The history of the Queen Elizabeth Country Park site
The three hills within the Park are all formed of chalk which was deposited in the upper cretaceous period approximately one hundred million years ago. The distinctive valleys (combes) found on Butser were shaped much later during the last ice age. During this Pleistocene period, two million to ten thousand years ago, the area experienced periglacial conditions. This continued freeze and thaw process, combined with a higher water table than at present, eroded the chalk hills, creating the distinctive steep dry valleys we see today.
The soil in the Park can be categorised into three broad sequences.
- A partial capping of clay with flints lies on top of Butser and Holt Down. This acid clay was derived from alluvial seqences deposited millions of years ago.
- The second type of soil can be found on the steep slopes of the hill. Hence the soil is shallow, well drained, highly calcareous with a low nutrient content, and is known as a Rendzina.
- The third type of soil can be found in the valley bottom. Here the soil is deeper as it consists of both the exposed Gault Clay and Green Sands, along with the alluvium that has been eroded from the Valley Slopes.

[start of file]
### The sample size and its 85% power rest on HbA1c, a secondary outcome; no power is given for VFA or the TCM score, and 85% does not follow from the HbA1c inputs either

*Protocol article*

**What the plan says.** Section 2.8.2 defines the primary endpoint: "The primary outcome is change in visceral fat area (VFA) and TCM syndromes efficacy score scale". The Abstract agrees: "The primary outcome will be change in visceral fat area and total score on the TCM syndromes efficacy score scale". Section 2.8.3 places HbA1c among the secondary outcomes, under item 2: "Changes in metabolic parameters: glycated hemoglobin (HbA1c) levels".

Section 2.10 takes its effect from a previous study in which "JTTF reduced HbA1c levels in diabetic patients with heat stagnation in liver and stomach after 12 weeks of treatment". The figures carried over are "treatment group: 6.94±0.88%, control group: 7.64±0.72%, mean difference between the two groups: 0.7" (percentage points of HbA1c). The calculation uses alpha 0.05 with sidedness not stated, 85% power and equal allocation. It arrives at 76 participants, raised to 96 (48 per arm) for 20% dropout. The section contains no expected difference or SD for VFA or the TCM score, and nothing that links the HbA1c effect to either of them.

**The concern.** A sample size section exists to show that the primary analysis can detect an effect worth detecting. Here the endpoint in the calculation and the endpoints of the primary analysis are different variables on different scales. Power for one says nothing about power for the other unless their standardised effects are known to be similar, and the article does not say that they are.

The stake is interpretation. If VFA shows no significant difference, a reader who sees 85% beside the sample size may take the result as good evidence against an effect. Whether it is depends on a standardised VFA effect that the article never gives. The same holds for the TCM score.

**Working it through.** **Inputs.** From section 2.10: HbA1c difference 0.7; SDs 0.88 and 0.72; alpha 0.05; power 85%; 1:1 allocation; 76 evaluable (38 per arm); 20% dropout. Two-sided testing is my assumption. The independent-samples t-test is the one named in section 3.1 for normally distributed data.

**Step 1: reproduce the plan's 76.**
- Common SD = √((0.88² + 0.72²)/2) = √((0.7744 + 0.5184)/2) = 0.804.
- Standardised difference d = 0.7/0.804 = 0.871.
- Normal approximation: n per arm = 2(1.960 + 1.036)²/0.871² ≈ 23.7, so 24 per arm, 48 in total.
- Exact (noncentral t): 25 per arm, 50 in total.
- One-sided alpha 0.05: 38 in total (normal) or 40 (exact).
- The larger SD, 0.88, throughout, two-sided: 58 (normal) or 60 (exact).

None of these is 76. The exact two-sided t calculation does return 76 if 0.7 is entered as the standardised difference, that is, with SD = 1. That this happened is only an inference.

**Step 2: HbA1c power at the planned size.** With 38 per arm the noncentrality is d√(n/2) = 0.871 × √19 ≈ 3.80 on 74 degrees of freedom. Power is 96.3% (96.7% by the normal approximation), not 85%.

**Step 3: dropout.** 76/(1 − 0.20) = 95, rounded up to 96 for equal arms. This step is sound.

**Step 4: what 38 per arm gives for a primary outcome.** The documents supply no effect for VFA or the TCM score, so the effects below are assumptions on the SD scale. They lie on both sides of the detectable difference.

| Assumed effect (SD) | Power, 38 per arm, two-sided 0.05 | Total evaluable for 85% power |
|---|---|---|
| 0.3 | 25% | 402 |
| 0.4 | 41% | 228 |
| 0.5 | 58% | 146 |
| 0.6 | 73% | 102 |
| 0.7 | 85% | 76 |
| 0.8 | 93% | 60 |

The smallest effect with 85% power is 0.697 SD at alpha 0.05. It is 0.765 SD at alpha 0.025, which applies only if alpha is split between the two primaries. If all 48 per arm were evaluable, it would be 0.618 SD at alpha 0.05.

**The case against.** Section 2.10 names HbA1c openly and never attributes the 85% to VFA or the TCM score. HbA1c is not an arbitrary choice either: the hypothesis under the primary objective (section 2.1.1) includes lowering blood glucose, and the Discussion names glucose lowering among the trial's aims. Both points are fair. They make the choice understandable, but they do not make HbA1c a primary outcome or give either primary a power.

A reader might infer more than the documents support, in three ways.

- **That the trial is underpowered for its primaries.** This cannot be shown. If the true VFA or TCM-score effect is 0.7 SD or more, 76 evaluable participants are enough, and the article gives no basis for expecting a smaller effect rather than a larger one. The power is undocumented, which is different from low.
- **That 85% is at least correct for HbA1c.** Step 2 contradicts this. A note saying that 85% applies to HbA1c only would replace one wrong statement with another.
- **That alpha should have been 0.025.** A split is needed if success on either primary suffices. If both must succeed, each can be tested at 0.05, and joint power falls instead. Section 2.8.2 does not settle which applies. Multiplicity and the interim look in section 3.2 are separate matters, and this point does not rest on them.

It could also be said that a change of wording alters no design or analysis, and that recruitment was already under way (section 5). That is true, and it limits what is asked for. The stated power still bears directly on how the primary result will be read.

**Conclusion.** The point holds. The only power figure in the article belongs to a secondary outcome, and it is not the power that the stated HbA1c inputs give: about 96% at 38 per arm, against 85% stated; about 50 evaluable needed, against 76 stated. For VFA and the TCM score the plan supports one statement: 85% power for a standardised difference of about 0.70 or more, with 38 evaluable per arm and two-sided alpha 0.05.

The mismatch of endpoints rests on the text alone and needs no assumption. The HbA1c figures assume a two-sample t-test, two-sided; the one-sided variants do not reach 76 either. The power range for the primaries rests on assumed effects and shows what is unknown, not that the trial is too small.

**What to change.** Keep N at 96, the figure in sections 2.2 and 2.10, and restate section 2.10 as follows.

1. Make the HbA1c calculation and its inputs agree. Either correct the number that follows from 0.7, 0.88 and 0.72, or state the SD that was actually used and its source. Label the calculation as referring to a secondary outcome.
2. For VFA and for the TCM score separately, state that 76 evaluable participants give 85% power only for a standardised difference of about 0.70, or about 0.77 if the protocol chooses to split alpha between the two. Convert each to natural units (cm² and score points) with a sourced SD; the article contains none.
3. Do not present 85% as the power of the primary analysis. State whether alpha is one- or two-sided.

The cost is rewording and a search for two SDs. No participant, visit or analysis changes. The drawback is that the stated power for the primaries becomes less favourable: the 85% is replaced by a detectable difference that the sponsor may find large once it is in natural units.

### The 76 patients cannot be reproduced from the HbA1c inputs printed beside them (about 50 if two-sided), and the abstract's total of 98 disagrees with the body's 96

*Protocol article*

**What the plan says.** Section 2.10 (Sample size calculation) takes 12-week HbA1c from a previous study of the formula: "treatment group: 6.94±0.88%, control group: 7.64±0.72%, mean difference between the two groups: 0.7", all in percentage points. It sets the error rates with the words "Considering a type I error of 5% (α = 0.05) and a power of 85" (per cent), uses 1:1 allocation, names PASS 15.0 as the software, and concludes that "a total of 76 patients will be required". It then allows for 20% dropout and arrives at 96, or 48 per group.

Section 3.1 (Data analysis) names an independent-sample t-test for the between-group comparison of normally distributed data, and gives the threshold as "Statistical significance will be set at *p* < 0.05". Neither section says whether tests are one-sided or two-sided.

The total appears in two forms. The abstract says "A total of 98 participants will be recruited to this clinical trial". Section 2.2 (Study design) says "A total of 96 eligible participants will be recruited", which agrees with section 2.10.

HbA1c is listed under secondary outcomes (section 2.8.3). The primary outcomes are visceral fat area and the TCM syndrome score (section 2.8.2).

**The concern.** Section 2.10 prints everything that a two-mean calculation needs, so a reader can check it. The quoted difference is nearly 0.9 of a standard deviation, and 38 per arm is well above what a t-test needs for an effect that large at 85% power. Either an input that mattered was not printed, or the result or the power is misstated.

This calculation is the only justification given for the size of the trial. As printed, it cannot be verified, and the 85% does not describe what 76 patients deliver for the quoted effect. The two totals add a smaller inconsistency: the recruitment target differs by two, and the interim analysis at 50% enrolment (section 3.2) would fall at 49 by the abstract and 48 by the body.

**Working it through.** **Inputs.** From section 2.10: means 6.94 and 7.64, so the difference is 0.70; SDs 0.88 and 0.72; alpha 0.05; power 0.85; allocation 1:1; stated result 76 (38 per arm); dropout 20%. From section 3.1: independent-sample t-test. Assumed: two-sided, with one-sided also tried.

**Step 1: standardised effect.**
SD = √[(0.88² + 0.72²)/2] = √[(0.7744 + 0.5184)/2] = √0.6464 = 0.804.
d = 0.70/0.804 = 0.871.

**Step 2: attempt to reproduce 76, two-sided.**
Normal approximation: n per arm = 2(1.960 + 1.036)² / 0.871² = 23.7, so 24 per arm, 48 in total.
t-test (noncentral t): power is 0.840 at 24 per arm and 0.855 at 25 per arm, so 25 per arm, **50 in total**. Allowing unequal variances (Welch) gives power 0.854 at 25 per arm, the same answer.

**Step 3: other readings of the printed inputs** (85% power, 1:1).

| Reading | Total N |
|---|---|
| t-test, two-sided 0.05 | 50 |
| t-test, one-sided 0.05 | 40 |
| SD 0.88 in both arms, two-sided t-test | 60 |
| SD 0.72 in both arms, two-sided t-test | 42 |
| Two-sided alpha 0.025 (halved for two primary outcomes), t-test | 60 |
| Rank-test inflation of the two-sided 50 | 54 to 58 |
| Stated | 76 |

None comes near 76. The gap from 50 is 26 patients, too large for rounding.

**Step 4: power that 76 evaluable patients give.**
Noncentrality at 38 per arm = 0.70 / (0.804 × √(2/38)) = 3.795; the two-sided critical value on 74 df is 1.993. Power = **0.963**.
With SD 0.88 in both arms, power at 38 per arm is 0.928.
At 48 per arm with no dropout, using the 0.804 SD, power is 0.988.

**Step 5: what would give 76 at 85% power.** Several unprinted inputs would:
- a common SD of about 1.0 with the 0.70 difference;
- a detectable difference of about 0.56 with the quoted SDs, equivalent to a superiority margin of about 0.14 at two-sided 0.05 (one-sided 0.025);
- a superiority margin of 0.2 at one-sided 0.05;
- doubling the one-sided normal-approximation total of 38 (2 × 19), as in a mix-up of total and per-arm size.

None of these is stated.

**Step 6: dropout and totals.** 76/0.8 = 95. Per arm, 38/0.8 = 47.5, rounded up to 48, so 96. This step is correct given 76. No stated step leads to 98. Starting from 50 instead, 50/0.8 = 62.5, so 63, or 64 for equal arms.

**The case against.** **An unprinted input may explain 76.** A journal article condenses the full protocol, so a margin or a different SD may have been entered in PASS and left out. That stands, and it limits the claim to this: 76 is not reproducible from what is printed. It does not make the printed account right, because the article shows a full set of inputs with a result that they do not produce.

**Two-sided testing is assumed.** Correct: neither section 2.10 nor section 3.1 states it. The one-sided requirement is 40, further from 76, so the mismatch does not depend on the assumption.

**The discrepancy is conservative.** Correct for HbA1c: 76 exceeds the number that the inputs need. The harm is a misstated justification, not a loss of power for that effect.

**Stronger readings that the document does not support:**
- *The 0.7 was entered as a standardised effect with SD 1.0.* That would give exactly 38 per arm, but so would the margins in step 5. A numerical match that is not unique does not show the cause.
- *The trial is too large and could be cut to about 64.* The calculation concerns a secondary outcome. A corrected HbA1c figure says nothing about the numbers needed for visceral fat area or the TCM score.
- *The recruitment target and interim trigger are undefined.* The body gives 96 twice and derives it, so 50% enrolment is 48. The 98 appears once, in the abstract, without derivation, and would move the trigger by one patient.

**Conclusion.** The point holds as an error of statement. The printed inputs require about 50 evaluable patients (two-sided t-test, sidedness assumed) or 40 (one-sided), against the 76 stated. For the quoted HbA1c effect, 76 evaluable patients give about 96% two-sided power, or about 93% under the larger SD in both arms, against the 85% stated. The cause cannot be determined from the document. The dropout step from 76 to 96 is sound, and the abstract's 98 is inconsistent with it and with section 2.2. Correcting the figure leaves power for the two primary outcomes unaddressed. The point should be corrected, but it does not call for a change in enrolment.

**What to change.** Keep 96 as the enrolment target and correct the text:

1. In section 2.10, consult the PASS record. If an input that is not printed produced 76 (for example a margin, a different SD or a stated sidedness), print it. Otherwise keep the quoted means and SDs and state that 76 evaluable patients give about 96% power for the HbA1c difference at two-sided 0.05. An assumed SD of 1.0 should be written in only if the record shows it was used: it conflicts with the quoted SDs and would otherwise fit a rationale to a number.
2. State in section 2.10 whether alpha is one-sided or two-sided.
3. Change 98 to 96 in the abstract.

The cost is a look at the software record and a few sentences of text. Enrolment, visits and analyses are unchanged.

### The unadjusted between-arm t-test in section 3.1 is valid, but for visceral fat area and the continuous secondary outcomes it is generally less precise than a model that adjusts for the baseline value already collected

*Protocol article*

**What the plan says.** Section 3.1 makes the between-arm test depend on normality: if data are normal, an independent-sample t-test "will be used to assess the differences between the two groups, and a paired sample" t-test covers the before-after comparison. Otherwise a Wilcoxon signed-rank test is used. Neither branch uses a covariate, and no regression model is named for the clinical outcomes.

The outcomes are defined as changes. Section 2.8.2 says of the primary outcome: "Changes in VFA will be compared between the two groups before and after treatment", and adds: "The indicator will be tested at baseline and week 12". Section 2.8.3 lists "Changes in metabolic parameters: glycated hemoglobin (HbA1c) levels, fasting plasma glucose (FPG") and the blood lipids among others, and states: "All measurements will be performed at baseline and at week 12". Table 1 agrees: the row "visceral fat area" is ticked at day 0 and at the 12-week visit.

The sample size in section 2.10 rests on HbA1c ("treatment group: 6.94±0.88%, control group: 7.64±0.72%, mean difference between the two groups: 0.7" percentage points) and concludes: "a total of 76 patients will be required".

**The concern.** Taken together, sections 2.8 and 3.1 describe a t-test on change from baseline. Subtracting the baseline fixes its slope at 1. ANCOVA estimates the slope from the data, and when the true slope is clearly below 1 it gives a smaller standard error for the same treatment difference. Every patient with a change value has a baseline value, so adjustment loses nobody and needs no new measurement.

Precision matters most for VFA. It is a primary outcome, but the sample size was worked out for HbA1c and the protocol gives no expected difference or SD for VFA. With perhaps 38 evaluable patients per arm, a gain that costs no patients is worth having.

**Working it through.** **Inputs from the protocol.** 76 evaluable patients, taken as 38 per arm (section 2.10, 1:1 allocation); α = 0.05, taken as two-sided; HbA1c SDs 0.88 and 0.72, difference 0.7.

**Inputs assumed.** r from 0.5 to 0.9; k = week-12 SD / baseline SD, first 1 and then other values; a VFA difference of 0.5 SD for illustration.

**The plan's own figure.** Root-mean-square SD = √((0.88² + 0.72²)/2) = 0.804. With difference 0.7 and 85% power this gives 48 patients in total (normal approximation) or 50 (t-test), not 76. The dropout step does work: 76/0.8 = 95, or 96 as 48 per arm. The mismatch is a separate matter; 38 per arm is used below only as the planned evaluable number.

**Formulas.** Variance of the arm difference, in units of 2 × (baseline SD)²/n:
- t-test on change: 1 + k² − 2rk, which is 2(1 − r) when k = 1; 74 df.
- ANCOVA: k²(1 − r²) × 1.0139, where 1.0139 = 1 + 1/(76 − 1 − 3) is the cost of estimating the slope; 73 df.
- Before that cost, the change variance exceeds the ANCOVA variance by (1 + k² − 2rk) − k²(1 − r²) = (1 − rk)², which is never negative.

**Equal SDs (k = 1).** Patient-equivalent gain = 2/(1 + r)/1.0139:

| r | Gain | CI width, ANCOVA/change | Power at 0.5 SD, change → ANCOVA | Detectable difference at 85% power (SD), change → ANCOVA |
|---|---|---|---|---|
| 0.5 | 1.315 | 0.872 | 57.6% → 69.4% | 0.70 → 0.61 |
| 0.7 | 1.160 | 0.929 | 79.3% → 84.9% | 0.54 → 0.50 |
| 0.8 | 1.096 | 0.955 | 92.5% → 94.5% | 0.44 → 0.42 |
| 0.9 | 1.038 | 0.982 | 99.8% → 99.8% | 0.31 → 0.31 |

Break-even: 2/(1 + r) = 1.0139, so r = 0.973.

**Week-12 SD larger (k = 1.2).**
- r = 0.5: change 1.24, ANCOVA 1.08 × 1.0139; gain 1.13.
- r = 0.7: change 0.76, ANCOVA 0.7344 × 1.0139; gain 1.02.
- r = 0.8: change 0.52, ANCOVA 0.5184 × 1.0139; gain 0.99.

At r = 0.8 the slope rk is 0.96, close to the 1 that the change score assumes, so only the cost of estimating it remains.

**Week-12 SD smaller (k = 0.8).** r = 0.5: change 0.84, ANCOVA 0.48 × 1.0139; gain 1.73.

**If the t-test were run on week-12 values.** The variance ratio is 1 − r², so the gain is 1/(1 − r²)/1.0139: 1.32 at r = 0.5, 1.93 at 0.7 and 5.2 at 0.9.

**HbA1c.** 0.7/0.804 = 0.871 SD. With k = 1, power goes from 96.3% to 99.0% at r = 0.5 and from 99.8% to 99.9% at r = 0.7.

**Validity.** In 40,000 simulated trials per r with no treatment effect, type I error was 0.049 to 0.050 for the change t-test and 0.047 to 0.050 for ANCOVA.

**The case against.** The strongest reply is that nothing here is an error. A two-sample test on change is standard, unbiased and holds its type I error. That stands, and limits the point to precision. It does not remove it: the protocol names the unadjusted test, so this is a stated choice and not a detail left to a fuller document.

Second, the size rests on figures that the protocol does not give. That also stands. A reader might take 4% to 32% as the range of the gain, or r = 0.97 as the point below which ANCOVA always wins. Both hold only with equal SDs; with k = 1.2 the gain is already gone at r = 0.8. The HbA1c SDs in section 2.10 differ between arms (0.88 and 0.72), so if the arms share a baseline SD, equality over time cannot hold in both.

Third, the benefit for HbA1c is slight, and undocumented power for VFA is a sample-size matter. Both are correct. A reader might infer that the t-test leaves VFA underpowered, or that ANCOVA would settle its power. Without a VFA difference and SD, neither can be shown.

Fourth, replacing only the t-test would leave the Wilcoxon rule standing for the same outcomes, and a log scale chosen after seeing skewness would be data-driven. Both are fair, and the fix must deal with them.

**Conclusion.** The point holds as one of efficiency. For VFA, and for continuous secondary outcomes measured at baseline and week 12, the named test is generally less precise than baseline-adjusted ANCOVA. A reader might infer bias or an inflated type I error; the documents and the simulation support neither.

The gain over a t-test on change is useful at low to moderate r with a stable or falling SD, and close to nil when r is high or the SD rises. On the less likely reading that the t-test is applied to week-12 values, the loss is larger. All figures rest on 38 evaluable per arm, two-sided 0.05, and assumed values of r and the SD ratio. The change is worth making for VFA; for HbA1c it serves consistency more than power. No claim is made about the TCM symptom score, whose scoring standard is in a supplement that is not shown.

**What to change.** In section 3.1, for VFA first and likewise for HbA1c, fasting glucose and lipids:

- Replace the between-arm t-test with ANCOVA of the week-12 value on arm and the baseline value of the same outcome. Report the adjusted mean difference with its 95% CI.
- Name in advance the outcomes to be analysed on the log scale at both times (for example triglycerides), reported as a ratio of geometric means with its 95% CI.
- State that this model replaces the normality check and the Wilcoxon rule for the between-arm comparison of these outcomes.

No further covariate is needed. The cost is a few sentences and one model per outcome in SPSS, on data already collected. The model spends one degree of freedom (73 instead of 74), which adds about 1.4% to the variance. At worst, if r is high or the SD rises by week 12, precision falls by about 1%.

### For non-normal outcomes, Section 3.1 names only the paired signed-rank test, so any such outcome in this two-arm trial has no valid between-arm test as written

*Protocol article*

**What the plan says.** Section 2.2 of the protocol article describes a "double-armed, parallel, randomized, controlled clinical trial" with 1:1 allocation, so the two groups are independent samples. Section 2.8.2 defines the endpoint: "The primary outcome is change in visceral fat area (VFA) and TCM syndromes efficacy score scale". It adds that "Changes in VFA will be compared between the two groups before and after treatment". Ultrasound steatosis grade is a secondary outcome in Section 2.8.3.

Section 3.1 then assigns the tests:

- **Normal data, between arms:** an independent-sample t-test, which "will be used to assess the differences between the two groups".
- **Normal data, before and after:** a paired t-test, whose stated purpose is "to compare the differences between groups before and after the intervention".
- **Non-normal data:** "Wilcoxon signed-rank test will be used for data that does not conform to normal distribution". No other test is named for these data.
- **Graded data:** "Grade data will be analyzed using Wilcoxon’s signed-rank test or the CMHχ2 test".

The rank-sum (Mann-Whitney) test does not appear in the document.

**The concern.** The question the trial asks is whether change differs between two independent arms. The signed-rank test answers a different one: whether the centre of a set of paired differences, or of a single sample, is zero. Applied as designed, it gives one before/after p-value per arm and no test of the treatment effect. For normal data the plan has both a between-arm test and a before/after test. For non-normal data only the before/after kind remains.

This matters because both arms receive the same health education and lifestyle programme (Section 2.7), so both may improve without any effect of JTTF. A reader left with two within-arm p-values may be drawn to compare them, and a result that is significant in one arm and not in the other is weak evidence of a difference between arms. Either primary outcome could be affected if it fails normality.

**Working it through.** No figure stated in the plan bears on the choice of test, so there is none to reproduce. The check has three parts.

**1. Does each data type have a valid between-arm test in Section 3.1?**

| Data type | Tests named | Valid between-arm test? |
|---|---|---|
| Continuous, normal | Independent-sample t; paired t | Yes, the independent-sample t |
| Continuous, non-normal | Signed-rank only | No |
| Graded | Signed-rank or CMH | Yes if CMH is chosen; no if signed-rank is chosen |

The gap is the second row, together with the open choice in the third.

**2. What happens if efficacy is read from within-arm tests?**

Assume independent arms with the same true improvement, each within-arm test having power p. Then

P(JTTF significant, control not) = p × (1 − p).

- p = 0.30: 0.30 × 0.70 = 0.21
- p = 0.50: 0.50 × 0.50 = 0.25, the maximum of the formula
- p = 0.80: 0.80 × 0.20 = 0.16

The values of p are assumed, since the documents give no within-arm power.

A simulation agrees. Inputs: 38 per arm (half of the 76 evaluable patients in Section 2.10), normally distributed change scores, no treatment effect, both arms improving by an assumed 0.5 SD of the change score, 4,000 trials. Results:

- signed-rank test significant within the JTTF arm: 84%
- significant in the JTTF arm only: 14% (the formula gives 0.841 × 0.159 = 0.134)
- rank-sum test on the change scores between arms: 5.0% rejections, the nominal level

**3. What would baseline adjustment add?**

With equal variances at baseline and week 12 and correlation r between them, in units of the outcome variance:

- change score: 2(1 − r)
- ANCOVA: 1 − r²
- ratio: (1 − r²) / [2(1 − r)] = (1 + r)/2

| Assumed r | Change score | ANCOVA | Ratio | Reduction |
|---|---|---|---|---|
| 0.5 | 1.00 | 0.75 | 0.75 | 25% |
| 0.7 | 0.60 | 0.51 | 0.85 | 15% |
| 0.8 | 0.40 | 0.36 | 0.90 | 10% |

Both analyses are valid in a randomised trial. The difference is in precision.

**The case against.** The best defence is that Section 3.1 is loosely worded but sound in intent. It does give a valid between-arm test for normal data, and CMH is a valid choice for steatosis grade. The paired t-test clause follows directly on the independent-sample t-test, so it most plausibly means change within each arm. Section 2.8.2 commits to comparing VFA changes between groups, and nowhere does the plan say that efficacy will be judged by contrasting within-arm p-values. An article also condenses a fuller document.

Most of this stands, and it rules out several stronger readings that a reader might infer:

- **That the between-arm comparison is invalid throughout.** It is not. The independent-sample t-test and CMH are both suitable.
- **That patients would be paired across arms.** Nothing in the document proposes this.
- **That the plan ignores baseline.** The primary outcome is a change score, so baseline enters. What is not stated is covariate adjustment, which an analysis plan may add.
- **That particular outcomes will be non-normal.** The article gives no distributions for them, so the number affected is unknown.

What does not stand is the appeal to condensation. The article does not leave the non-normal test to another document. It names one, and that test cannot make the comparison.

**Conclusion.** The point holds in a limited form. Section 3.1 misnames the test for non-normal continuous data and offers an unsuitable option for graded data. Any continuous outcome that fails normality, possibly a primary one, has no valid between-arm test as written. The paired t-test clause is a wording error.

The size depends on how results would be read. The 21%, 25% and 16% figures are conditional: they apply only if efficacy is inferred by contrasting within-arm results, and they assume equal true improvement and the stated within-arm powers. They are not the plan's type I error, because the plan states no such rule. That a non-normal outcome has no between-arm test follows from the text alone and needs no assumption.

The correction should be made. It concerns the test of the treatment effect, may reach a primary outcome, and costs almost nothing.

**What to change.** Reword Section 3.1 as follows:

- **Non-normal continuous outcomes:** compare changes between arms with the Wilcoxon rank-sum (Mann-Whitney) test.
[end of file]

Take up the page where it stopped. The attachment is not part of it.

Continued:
Much of Butser Hill has Scheduled Ancient Monument status as designated by English Heritage. Features include trackways, barrows and lynchets. In 2002 a new 40 acre area of scheduled monument was designated in the forest on the site of a Roman farmstead.
The tradition of sheep farming which has so influenced the landscape of the South Downs continues to the present day on Butser Hill. The Park has 250 of its own Beulah Sheep, and also a small flock of Manx sheep.
In 1928 grazing ceased on Holt and War Down when the Forestry Commission purchased the land to plant trees for timber. The potential of the combination of downland and woodland was realised in 1966 when Hampshire County Council purchased Butser Hill, and in 1976 the new partnership was formed and the Country Park was formally opened by Her Majesty the Queen. As well as providing excellent recreational opportunities the beech and conifer plantations remain a commercial enterprise producing timber for the paper pulp and fencing markets.
Various archaeological surveys have been undertaken in the Park in recent years. These reports are available, on request, from the visitor centre.
Buriton Heritage Bank
A part of the Park, to the east of the A3, falls within the Parish of Buriton. This community has undertaken comprehensive research into all aspects of its past history and the results can be found on their website at www.buriton.org.uk. The Visitor Centre Shop also sells a range of historical publications covering all aspects of life in the parish.